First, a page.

Tracking COVID-19 ‘super spreader’: From J&K to Tablighi event in Delhi and back via UP
NEW DELHI: A Srinagar-based businessman travelled by air, train and road to Delhi, Uttar Pradesh and back to Jammu and Kashmir before he died of COVID-19, and may have infected many others, including a doctor battling for life in a Jammu hospital, officials said on Tuesday.
The businessman, who travelled to Delhi to attend a Tablighi Jamaat congregation, died on March 26 in a Srinagar hospital, 19 days after he set off for the national capital.
He could have infected scores of people during his travels and about 300 people have been put under quarantine because of him, officials said.
Recapping his movements, they said he left by air from Srinagar to Delhi on March 7 to attend the congregation of the Tablighi Jamaat, an orthodox Muslim organisation at the centre of the coronavirus spread with 24 of the 2,000 odd participants testing positive.
Six people in Telangana who attended the meeting in the city’s Nizamuddin West area died on Monday.
Being referred to as a “super spreader” by some, officials said the Kashmiri businessman left Delhi on March 9 and took a sleeper coach of a train for Deoband, where he attended a meeting at the Darul Uloom seminary.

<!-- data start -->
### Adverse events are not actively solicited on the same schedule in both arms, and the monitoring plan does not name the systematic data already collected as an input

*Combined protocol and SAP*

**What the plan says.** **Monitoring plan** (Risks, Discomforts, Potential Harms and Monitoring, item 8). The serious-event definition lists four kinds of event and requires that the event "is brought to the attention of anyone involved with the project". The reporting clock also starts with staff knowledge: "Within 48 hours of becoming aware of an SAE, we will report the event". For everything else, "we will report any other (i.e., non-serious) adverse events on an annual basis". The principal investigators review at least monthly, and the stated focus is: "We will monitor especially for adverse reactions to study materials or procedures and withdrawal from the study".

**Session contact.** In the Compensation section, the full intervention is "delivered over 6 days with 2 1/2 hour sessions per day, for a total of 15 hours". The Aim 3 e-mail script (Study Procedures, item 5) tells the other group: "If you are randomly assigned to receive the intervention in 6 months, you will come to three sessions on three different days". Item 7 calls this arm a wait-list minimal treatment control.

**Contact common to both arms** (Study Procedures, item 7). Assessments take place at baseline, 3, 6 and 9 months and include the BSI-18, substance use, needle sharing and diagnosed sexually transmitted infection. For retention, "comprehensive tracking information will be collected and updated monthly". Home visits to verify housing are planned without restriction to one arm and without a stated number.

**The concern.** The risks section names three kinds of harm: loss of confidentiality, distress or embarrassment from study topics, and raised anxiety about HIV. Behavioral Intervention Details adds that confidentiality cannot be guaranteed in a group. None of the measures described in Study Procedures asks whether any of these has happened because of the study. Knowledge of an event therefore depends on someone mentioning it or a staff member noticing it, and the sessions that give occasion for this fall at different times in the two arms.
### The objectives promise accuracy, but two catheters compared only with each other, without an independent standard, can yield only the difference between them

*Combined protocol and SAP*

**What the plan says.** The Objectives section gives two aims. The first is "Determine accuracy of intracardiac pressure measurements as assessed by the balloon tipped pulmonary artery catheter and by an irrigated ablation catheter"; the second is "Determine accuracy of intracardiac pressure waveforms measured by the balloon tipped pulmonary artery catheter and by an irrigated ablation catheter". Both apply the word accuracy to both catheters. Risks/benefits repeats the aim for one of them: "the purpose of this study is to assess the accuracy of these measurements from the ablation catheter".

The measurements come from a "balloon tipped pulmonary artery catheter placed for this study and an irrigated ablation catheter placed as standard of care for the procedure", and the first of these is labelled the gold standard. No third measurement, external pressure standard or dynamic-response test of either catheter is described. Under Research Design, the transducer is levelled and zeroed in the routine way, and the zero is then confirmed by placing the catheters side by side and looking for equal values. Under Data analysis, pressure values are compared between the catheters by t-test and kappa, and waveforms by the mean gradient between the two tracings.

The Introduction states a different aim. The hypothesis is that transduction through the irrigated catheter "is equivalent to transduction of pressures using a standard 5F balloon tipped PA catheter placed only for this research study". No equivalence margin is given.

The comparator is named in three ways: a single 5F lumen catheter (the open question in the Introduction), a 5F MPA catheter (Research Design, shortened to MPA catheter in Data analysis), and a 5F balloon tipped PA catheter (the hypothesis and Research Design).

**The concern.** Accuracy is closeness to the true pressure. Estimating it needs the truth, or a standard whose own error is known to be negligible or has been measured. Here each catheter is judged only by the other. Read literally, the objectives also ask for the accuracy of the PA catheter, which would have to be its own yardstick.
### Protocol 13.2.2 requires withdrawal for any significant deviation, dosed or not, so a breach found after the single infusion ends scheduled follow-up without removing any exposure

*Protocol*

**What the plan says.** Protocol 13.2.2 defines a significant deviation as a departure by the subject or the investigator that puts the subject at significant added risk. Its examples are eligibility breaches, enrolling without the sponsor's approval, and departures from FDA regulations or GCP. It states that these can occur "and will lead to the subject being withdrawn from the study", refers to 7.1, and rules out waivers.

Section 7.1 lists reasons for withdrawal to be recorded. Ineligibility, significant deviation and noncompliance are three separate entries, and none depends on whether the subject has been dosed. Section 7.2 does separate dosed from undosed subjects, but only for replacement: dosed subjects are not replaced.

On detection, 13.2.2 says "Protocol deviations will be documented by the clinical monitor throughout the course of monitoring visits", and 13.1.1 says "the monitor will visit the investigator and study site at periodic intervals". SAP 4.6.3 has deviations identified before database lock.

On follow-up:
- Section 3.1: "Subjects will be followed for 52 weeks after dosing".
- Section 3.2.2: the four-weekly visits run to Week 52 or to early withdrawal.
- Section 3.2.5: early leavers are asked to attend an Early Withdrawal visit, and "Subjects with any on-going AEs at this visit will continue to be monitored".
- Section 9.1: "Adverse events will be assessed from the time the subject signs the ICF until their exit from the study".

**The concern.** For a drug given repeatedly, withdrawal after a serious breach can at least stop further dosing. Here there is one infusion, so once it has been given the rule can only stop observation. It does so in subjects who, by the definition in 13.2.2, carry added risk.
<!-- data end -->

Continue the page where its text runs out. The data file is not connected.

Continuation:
Two days later, on March 11, he took another train to Jammu.
Tracking the travel history of the man, who was in his mid-60s, officials said many of the passengers travelling with him in the trains have been put under quarantine after authorities dug out their details.
In Jammu, the businessman met up with his doctor friend and both addressed a religious congregation in a mosque in Samba on the outskirts of the city.
The two were together till March 16 and stayed at a lodge, since sealed, in Bari Bramhmana outside Jammu city.
The doctor, now in a Jammu hospital in a critical condition, belongs to Rajouri district of Jammu region, officials said.
At least 45 people from his area have been quarantined.
On March 16, the businessman, little suspecting that he might be a full blown case of COVID-19 and a carrier of the virus, took a flight to Srinagar from where he drove to Sopore in north Kashmir, about 54 km away.
Two days later, he returned to his home in Srinagar, again by road.
“He complained of chest pain and normal flu on March 21 and was taken to a nearby hospital and later to the super specialty SKIMS hospital in Soura on the outskirts of Srinagar,” an official said.
Doctors were initially of the opinion that he had a pollen allergy, common in Kashmir during spring.
The next day, however, his condition deteriorated and he was shifted to the Chest and Disease Hospital in the city where he died on March 26.
The elderly gentleman was the first coronavirus fatality in Jammu and Kashmir, which has reported 55 cases.